He shook his head. “I have no idea what it was. I didn’t do it. It was Calliope.”

“Yeah. This doesn’t really seem like your sense of humor. You wouldn’t prank Erik.” She frowned. “You know, it’s a damn good thing you got me before lunch. I wouldn’t like to do this to Barnaby. He’s got a real weak grasp of reality as it is. And Room 101. I mean, I don’t know what’s in Room 101, but I don’t go giving it drugs. Vitamins, is all.”

Mordecai breathed a grateful sigh. “Then they haven’t had any?”

“Brownies aren’t breakfast,” Hyacinth said. “I mean, they’re not. I was just proving a point.” She flung a gesture. “Which is that ‘fuck you, this is my house, I do what I want.’ But you know that.”

“I am aware, yes,” he said.

“I’m gonna go to the movies,” she said. She pushed past him and out of the room.

He caught her gently around the waist. He did not think she would go over the railing and fall into the front room, not like a drunk person. He really didn’t. It just seemed to go along with his intention of preventing her from going to the movies. “Uh, no. I think you’re not.”

She laughed at him. “Oh my gods, Mordecai. It’s only pot. Marijuana is like a vegetable. I am perfectly capable of getting on a bus and working my way into a movie theater. Present me with an authority figure and I’ll straighten right out. Watch me.” She closed her eyes for a moment and attempted to picture Mordecai in some kind of a uniform. Something respectable. “Officer,” she said evenly, “these two gentlemen are my guardians. I am under age and I really cannot get home on my own. I promise you, we will get into a taxi and they will make no attempt to drive. They will put the gorilla back.”

Mordecai considered her with a hand to his mouth. “It was very well said. But I’m concerned that you seem to think it makes sense.”

She grinned. “It makes perfect sense! You merely lack context. Listen, if I successfully negotiate all the stairs and find my purse and present you with exact change for the bus and the price of a matinee ticket, will I be allowed out of the house?”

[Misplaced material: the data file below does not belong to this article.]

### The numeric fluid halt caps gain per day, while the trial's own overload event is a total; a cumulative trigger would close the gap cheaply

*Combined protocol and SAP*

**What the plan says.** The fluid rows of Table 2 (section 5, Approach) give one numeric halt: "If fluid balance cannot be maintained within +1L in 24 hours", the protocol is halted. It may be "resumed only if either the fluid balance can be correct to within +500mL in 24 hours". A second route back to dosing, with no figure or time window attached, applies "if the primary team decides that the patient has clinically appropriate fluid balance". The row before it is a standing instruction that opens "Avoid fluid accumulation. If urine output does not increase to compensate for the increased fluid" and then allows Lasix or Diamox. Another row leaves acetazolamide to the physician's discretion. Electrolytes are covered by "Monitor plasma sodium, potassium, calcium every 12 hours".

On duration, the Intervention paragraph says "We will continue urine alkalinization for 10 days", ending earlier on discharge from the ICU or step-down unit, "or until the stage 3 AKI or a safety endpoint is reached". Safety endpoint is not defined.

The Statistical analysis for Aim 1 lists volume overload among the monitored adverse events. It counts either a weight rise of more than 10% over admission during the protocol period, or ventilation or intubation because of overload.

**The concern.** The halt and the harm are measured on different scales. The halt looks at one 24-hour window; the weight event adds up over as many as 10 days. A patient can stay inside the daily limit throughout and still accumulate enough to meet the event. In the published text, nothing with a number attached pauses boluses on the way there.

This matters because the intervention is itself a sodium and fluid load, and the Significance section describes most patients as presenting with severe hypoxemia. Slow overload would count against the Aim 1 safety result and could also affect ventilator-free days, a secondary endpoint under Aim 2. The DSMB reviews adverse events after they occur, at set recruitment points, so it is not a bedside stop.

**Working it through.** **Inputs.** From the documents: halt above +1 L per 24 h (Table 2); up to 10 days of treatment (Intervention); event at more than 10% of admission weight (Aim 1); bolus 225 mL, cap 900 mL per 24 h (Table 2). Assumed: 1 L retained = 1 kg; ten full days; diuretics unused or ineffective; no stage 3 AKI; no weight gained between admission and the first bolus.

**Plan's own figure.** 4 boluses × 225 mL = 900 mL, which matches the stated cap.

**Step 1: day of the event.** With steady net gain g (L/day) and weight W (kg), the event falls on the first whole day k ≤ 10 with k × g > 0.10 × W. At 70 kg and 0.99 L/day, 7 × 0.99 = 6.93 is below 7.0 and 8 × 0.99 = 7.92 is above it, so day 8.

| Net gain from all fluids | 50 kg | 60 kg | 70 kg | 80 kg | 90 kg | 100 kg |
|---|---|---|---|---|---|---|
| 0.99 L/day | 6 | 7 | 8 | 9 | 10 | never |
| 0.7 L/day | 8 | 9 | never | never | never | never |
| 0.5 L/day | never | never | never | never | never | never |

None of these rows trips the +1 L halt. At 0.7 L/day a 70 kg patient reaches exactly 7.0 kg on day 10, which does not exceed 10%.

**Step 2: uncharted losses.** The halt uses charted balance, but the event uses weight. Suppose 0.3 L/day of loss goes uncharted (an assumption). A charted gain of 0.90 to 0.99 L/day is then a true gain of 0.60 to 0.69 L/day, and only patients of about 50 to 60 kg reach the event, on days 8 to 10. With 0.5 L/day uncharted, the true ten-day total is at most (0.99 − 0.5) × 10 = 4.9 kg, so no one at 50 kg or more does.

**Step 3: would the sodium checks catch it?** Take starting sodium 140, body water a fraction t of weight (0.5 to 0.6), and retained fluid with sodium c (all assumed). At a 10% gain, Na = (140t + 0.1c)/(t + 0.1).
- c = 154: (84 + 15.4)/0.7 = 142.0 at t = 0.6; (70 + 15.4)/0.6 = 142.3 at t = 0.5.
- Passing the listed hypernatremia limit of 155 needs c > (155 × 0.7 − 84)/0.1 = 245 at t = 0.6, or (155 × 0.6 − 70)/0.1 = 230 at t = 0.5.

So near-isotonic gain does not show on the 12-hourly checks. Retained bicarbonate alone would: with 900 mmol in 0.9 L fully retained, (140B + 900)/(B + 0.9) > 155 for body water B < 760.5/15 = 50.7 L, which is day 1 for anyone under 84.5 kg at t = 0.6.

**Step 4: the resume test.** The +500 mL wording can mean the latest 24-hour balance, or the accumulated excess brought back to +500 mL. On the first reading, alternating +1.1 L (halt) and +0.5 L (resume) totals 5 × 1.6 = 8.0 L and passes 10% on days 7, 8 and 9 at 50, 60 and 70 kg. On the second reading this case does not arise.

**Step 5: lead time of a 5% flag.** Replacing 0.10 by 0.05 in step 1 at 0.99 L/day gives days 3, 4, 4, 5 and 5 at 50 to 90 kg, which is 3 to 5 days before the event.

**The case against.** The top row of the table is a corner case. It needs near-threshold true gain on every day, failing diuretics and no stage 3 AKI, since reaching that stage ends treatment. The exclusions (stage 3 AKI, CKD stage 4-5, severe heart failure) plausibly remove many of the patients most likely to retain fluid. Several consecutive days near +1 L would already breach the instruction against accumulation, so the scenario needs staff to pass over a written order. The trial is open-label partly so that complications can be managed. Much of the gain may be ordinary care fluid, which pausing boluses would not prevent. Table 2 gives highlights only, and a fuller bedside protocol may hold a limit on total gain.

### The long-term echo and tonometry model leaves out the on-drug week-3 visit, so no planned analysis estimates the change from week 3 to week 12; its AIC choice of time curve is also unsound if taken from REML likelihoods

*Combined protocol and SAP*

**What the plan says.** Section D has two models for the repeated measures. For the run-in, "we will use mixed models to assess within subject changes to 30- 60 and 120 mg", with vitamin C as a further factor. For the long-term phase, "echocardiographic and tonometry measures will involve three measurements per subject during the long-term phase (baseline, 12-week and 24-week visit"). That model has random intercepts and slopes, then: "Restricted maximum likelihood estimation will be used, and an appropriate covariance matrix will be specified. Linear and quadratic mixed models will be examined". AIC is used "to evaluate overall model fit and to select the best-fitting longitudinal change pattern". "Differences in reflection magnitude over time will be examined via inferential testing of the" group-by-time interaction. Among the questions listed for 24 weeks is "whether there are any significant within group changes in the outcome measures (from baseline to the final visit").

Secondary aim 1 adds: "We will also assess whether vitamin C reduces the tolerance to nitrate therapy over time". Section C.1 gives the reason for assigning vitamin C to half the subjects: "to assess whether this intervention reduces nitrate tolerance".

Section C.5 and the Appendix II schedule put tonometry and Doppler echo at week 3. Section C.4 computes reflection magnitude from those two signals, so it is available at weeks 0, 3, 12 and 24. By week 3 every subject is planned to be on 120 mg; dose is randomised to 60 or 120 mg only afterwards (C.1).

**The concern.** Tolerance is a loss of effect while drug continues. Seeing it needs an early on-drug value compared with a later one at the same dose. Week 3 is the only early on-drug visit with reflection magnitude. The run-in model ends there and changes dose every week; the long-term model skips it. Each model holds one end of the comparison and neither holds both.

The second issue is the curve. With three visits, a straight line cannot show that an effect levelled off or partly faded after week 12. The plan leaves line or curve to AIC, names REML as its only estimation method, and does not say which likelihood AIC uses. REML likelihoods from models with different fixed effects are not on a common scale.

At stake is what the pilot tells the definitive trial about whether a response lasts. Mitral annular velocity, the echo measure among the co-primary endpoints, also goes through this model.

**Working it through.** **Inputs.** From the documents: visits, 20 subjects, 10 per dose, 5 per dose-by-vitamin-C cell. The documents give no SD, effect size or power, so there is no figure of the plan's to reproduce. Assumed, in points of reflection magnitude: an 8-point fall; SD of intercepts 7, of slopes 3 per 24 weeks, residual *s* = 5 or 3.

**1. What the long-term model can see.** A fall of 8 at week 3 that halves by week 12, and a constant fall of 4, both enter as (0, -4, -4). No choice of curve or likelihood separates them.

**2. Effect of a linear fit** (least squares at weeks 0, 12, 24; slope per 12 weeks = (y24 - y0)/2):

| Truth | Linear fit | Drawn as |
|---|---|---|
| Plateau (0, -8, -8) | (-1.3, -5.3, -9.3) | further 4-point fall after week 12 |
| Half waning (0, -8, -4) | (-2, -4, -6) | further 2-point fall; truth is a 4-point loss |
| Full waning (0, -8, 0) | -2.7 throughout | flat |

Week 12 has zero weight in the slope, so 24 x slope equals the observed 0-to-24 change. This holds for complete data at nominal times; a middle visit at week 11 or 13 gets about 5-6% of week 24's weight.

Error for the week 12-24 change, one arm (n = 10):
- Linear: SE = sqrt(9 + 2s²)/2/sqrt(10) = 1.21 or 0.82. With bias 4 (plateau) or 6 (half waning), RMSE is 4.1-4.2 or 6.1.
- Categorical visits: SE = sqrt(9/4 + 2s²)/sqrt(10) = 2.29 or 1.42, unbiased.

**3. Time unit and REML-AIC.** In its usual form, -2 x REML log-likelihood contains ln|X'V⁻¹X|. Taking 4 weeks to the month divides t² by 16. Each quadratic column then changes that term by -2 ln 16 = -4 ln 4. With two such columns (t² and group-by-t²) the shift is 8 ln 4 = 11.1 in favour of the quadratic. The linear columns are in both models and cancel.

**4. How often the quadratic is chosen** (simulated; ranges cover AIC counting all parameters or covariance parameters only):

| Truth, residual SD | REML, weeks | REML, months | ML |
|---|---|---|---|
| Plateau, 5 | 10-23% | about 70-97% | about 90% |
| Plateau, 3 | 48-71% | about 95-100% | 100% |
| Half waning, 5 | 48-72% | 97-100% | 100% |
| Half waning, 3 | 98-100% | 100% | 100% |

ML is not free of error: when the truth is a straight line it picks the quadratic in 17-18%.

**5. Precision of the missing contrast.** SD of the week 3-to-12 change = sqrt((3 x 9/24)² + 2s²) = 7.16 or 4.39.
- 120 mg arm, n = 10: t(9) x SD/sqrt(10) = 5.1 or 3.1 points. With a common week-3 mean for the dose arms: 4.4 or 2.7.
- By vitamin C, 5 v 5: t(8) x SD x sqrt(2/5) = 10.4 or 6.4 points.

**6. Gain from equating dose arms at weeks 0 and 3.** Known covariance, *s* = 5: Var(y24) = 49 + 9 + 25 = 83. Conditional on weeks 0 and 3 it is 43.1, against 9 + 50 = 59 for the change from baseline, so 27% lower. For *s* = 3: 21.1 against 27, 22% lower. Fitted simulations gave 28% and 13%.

He nodded doubtfully.

“Most excellent!” Hyacinth replied. “Why, I shall even make an attempt to sort out all the damned vitamins so you can feed whatever manner of man or beast is in Room 101!” One hand on the railing, she began to make her way towards the stairs. Mordecai followed her up quite closely.

“This is nothing!” she assured him with a vast gesture. “You should see me maintain on liquor and pills!”

“I do hope they’re showing some music reels,” she said wistfully. “There won’t be anybody to play piano.”


Hyacinth demonstrated sufficient cognitive ability to be allowed to go to the movies. Maggie and the General were having lessons in their room (he nodded and left them to it). Milo had a shift, and he always got out of the house absurdly early for those, so he was safe. Before dealing with Calliope, he went ahead and made lunch for Barnaby and Room 101.

From Room 101 there was the sound of screaming and dropped dishes, then Mordecai dazedly emerged with broken dishes and made a second lunch for Room 101 — after which there was again screaming but no dropped dishes — but he didn’t remember any of that and nobody remembered hearing him, so it didn’t interfere with his plans for dealing with Calliope.

He brought a tray with tea and sandwiches with him. Not that he felt Calliope deserved any tea and sandwiches, but he was hungry and he didn’t think he was going to be able to eat in front of a pregnant lady unless she was having something. He wasn’t sure if he was going to be able to do the eating and the yelling at the same time in any case, but he didn’t want to hold off on either. He tried to make angry sandwiches. Cream cheese and olives. Like cutting open a bunch of jealous green eyeballs with mad red pupils in the center. He also trimmed the crusts off.